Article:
Chicago Sets Goals for a Cooler City

CHICAGO, Illinois, September 19, 2008 (ENS) - Mayor Richard Daley has set Chicago on a cooler path by outlining strategies to reduce the city's greenhouse gas emissions and avert climate change.

The Chicago Climate Action Plan introduced Thursday would cut greenhouse gas emissions by 25 percent of 1990 levels by 2020 by retrofitting commercial and industrial buildings, making residences more energy efficiency, using clean and renewable sources of electricity, improving transportation, and reducing industrial pollution.

In a news conference at the Shedd Aquarium, the mayor said that accomplishing this goal will require an enormous amount of hard work and cooperation and the commitment not only of government but also of every individual, business and institution in the city.

"We have a shared responsibility to protect our planet," Daley said. "We can't solve the world's climate change problem in Chicago, but we can do our part."

Officials say the Chicago metropolitan area, including the six surrounding counties, emits 103 million metric tons of greenhouse gases a year. The city of Chicago along emits 34.6 metric tons per year.

The Task Force that wrote the plan said Chicago needs to achieve an 80 percent reduction below its 1990 greenhouse gas emissions level by the year 2050 in order to do its part to avoid the worst global impacts of climate change.

To achieve this 80 percent reduction, the Task Force proposed an initial goal of a 25 percent cut in emissions below 1990 levels by 2020, a target that the mayor says is far enough in the future to allow time for major infrastructure and behaviorial changes, but soon enough to ensure the city is on the right course.

"Some of things we need to do, such as investing in transportation infrastructure, require the involvement of the state and federal government," Daley said. "But other important steps are much simpler and within the reach of each individual. These are things such as driving less and walking more, using energy-efficient light bulbs or turning down the thermostat a few degrees in the winter."

When he first took office in April 1989, the mayor said “climate change wasn't on the radar for most cities, states and nations around the world, or even for most people."

"But I believed then and believe even more deeply today that when you do such things as planting trees and creating open space, when you invest resources to remove pollution from the air and encourage the construction of buildings that are smart for the environment, then you enhance quality of life for all the residents of the city," Daley said.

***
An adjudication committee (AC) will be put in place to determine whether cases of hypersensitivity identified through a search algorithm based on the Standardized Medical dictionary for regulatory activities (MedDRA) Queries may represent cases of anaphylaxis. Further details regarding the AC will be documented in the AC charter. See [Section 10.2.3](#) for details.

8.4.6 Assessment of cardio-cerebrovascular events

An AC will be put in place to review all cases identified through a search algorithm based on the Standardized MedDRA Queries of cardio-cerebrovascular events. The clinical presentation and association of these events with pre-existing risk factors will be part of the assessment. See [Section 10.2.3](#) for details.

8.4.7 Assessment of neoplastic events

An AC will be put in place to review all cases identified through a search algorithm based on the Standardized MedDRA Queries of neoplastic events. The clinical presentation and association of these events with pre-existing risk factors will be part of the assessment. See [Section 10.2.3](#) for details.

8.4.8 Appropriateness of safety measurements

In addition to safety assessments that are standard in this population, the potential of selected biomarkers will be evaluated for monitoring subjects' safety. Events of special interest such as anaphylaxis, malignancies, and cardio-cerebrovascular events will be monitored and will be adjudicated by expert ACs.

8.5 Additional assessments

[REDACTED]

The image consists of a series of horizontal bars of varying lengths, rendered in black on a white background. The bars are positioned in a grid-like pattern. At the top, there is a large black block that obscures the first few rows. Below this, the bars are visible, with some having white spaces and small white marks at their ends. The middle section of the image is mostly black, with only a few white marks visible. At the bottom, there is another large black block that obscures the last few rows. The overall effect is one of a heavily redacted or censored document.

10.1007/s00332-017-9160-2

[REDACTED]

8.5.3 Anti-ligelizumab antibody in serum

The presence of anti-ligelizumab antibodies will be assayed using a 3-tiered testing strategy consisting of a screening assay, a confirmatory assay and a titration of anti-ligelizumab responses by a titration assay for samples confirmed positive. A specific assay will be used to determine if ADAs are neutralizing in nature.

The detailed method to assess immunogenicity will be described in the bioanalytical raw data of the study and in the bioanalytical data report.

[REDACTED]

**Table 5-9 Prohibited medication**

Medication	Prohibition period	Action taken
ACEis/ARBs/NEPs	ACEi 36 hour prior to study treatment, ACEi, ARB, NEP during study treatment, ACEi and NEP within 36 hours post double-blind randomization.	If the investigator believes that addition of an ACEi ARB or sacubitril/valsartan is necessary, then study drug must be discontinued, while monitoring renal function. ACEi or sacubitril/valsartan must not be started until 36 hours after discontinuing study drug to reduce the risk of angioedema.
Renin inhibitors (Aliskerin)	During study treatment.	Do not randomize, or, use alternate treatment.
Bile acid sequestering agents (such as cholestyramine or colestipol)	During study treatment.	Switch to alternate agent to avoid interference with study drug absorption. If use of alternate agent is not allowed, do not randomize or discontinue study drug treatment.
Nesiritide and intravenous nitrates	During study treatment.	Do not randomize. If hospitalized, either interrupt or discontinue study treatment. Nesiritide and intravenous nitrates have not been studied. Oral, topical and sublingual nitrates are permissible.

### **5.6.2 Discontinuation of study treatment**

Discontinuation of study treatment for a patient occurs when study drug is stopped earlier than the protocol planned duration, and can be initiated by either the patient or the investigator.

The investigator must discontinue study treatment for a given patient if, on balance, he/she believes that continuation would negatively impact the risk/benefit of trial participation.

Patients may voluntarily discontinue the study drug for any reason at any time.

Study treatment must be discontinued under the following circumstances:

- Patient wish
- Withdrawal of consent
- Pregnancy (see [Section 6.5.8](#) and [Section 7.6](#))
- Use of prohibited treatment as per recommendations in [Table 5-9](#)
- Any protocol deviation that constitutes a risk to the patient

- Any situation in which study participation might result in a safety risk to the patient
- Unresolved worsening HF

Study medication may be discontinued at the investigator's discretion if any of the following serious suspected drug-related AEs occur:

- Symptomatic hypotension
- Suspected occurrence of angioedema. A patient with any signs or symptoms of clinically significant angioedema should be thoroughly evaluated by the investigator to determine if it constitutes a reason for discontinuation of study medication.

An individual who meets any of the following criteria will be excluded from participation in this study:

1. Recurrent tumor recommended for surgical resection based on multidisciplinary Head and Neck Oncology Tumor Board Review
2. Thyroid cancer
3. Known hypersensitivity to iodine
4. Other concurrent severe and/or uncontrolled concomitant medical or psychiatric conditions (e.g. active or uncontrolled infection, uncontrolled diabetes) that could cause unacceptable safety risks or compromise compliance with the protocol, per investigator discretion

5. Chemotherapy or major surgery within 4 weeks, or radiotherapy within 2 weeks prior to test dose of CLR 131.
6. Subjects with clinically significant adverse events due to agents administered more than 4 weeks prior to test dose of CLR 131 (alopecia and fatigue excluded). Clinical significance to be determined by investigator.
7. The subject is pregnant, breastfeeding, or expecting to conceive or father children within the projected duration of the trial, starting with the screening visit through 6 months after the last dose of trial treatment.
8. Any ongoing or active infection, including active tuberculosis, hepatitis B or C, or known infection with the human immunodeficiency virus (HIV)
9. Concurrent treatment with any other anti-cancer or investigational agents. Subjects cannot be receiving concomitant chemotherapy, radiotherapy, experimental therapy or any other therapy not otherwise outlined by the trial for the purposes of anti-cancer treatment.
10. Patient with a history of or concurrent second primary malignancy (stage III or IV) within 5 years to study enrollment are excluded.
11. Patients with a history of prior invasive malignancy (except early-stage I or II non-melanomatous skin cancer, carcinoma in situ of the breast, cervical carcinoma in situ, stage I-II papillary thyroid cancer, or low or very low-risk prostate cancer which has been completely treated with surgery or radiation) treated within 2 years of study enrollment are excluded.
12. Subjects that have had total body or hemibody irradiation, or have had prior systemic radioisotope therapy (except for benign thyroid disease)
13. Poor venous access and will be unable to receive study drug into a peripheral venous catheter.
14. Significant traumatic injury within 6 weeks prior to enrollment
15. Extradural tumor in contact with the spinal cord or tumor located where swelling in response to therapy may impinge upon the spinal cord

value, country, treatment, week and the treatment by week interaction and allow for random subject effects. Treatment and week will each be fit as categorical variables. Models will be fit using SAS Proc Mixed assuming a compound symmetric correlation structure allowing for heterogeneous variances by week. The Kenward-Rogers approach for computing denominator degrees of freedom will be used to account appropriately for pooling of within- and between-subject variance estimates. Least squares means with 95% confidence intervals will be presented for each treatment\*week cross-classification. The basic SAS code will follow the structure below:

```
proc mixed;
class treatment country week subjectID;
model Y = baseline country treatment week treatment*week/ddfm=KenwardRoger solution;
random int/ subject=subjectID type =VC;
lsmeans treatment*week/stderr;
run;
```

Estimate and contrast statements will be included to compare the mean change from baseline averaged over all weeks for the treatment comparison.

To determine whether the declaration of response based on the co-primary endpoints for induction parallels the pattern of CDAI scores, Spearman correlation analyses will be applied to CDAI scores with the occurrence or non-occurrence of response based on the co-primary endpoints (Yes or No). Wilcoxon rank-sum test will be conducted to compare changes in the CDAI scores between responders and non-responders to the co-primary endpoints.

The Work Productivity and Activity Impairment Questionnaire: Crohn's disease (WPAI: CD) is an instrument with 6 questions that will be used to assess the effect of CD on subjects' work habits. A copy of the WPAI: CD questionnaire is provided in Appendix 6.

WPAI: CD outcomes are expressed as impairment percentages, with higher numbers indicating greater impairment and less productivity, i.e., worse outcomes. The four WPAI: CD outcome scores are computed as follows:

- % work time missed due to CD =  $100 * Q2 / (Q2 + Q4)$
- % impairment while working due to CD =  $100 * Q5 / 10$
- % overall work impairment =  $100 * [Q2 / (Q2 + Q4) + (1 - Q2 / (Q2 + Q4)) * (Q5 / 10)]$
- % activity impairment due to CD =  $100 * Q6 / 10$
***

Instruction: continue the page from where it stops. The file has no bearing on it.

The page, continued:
Buildings emit 70 percent of all Chicago's greenhouse gas emissions and are the primary target of the Climate Action Plan.

Chicago City Hall is topped with a green roof, and the plan would increase rooftop gardens to a total of 6,000 buildings citywide and plant an estimated one million trees.

Between now and 2020, the plan calls for retrofit 50 percent of commercial and industrial building stock, resulting in a 30 percent energy reduction. All building renovations would be required to meet green standards, and water use efficiency in buildings would be upgraded as part of the retrofits.

The energy efficiency of 50 percent of residential buildings would be improved to achieve a 30 percent reduction in energy used, and appliance trade-in and lightbulb replacement programs would be expanded.

Chicago's Energy Conservation Code would be aligned with the latest international standards.

Daley said the city will move forward with right away with the Green Office Challenge that will spur high rise office buildings to save energy, increase recycling and water efficiency and reduce paper.

Other steps proposed in the plan and that the city is considering include large scale solar energy installations at city facilities and the construction of four publicly accessible alternative fueling stations.

The city is drafting a communications and outreach plan to engage all residents and businesses in the Chicago Climate Action Plan.

The city has launched a new website where Chicagoans and businesses can learn about climate change, what they can do in their daily lives to reduce emissions, and what the city is doing to protect the climate.

{Photo: Energy saving green roof cools Chicago City Hall.}

Copyright Environment News Service (ENS) 2008. All rights reserved.

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